With the war in Iraq just days old there already looks to be a clear winner: the regional telecommunications players. The massive influx of aid and news agencies to the Gulf region will bring with them increased demand for satellite and wireless communications services, which could prove lucrative for regional operators. Additionally, a number of global telcos will be keeping an eye on the outcome of the war as a regime change in Iraq would present a massive investment opportunity to redevelop the country’s limited communications networks. The UN Development Programme estimates that EUR28.5 billion will be spent on reconstructing the country over a three year period should the Allies triumph. Wireline teledensity in Iraq dropped from 5.6% before the first Gulf war in 1990 to just 2.8% by 1999, where it has remained ever since. Mobile infrastructure is even more limited, especially in the central and southern areas, whilst there is no commercial cellular network available in the capital, Baghdad. At present, the only developed mobile network is operated by Kurdtel, which was formed by the Patriotic Union of Kurdistan (PUK) and serves the Kurdish enclaves in north of the country.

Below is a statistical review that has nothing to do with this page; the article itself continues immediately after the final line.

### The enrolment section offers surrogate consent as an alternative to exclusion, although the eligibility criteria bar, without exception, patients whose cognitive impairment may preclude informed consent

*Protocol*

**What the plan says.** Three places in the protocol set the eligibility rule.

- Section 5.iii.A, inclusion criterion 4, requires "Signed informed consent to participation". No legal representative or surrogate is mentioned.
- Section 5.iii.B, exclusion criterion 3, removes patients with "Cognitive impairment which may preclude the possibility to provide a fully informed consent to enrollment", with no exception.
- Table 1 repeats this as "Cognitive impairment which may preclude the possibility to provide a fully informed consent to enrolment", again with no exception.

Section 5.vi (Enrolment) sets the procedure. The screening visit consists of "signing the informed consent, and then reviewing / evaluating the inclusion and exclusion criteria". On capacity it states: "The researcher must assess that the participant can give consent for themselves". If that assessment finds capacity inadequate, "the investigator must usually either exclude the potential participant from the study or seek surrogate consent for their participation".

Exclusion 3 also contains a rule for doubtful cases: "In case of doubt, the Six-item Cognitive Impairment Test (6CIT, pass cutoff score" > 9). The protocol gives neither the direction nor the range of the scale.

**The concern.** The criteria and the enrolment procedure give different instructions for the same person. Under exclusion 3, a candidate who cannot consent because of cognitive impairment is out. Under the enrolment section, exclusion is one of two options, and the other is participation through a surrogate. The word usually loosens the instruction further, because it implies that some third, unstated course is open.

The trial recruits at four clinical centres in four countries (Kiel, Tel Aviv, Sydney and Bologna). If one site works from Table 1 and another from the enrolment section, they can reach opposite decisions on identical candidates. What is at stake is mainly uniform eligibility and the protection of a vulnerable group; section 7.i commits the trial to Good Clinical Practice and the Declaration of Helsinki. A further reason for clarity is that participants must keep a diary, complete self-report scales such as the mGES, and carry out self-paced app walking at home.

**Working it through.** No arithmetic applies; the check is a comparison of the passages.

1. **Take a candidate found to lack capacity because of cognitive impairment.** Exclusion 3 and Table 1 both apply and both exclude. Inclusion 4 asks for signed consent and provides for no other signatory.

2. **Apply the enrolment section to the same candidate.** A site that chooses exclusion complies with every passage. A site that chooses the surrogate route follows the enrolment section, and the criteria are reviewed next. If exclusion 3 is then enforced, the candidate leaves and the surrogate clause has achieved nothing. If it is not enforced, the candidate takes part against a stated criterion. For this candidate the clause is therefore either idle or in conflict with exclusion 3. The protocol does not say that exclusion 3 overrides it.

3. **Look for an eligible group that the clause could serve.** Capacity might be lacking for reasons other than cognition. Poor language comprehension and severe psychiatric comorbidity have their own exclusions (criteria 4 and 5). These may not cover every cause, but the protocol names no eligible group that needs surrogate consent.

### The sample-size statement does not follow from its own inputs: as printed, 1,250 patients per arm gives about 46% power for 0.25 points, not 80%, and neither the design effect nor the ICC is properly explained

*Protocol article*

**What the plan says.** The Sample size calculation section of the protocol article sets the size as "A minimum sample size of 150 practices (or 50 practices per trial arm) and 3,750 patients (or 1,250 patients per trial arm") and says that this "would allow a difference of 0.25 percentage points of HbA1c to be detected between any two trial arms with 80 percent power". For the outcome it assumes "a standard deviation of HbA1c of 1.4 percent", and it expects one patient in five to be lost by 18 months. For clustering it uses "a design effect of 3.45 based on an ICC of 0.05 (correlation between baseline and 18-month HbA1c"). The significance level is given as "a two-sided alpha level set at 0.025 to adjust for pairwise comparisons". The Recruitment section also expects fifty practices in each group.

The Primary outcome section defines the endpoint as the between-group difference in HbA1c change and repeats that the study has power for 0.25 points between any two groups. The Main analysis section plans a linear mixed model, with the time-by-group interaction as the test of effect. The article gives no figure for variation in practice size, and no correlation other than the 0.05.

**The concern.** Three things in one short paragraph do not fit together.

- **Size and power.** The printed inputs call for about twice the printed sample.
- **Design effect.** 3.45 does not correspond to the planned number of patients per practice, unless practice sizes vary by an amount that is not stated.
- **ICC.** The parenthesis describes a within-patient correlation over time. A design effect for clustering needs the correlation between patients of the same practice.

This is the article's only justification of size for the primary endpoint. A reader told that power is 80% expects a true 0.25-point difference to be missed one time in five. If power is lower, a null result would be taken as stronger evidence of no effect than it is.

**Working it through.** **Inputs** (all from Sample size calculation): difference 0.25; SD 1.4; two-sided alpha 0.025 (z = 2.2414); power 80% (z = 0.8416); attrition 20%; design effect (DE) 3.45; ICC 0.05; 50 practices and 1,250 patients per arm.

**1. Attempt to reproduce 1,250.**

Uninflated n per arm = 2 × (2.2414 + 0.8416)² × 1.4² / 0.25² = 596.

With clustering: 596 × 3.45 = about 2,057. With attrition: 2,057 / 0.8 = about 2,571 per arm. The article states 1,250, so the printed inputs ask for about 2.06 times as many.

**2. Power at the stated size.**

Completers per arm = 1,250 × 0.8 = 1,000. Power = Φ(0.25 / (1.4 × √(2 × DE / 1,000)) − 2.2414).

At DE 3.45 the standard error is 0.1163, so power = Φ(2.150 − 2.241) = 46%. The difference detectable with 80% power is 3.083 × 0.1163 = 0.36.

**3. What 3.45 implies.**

Meanwhile, the war is stirring growth in the communications industry worldwide. In China, ISP Sohu.com reported 20,000 new subscriptions to its CNY25 a month SMS news service in the hours following the start of the conflict. Its rival Sina.com has seen traffic on its site double and expects the war to have a similar effect on use of its SMS service. A number of operators in the Philippines have boosted network capacity in anticipation of a surge in cellular usage from the families of the 1.3 million Filipino’s working in the Middle East. Online, US web monitor Comscore Media Matrix reported 41% more traffic on the country’s top 15 news sites whilst the UK’s largest ISP Freeserve today announced that ‘war’ was now the most popular search term being inputted into online search engines, far outnumbering those seeking information on the perennial favourites of ‘sex’ and ‘Britney Spears’, or a combination of the two.